There are small 5 pound bags of food available almost everywhere dog food is sold. So, this is normally not an issue.
Water: Dogs, like humans, need to have water to drink randomly at any time they want during the day. So, always leave a bowl of fresh water right next to their food bowl that they can reach easily whenever they are thirsty.
Remember: This is more important than some of us realize: ALWAYS feed you dog good quality food. No garbage or poor quality food. If you feed your dog poor quality food, you will regret it later. Good quality food costs very little more than the poor quality food. Good food will help keep your dog well and save you a lot in vet bills later on.
Basic Assessment: Exercise is critical to keep your dog in good shape. The bigger the dog, the further you are going to have to walk her. Or, you will need to hire a dog walker to take your baby out for exercise each day. This can run about $60 - $100 per week or more.
Very small dogs again become the best dogs for elderly seniors because the small ones can run around the house with you and need far less time and distance outside walking each day. So, with a small dog, you’re usually good as long as you can walk a even a small distance with them.
STILL: You must make sure your new little friend gets regular exercise. It’s an extremely important part of keeping them well. And, a little exercise is 1,000 times better than no exercise.
Dogs are very emotional creatures. They not only need companionship and exercise, they need play time and affection. They want to do things with you. They like to fetch, play tug of war, and learn basic commands like, sit, come, lay down. And, they need to have treats after playing. Just like a child.
All dogs require affection. As much as a small child does. Time to just lay down by you and cuddle in your lap.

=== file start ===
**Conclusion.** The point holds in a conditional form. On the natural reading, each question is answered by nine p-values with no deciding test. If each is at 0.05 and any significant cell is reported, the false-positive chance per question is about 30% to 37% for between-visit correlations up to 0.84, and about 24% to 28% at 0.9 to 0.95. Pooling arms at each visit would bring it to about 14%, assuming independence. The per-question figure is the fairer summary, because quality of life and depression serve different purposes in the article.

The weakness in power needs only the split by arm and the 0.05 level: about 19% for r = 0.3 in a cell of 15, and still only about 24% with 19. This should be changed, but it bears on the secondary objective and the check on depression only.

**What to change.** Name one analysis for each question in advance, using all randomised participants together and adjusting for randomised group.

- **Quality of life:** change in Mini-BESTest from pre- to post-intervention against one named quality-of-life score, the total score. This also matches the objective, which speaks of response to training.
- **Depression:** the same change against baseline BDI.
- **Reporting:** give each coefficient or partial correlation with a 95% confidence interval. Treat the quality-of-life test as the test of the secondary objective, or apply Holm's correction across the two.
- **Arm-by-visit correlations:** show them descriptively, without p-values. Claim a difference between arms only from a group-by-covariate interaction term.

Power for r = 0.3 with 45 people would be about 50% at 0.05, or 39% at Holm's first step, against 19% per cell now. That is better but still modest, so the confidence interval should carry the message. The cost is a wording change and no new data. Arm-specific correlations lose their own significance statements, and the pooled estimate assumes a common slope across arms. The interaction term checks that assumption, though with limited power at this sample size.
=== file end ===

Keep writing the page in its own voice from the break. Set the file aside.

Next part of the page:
They need to be talked to. They may not understand the words, but, they are totally aware of the feeling. It nourishes their spirit, and, they respond to it.
You can’t just get a dog to keep you company, guard your home, and not treat it like a member of the family.
Remember: Dogs are very sensitive. If you can’t treat a dog like a family member, you shouldn’t get one.
And, keep in mind, when choosing the best dogs for elderly, you should not get a hyper active breed like the Jack Russell Terrior or the Dalmatian. This is again where older dogs make the best choice. They enjoy just being with you. Even if you are doing nothing.
Bathing can be a big consideration when choosing the best dogs for elderly. Short haired dogs require very little in the way of bathing. They can go 3 - 6 months just fine without one.
Long haired dogs will smell if you don’t bathe them. And, with some long haired dogs (like Sheep Dogs) the smell can get real strong!
As a general rule: The more fur a dog has, the more often they will need to be bathed if you don’t want them to smell bad.
Little dogs are easy to bathe. Even the ones with lots of fur. And, if they fuss at a bath, they are not too hard to control.
You can bathe the very small ones in your bath tub or even in the kitchen sink.
Here's a short VIDEO where you can learn how to give a small dog a bath at home.
Remember: This is very important: After you bathe your dog, dry her very well with a soft fluffy towel. Then give her a couple of treats. This will help to keep her warm as she dries. A dog left wet, just like a person, can become quite ill.
big hairy dog, may bolt from the bath tub and run
around your house soaking wet and spraying everything with the bath
water and soap. If you opt for a larger dog, you may need to bring it to
the local pet store for regular bathing and grooming. The average cost
for this is $30 - $75. Figure on doing this about once a month.
If you have a long haired dog, you will also need to brush her at least once a week to keep her coat neat and clean. Short haired dogs do fine with just petting.
When choosing the best dogs for elderly we need to consider cleaning up after them. Even the best trained dog is going to poop in the wrong place sometimes.
Puppies are one of the cutest and most adorable things in the world. And, they are usually not a great idea for elderly seniors unless you have a live in maid.
Puppies poop about 5 or 6 times every day. A lot. And, pretty much everywhere. Wherever the may be standing at any given moment. They pee even more.
With a puppy, you are going to have some real clean up rituals for a good 6 months or so while they are house training. This can be a real physical challenge for most elderly seniors. As an elderly senior, you must consider if you can handle that.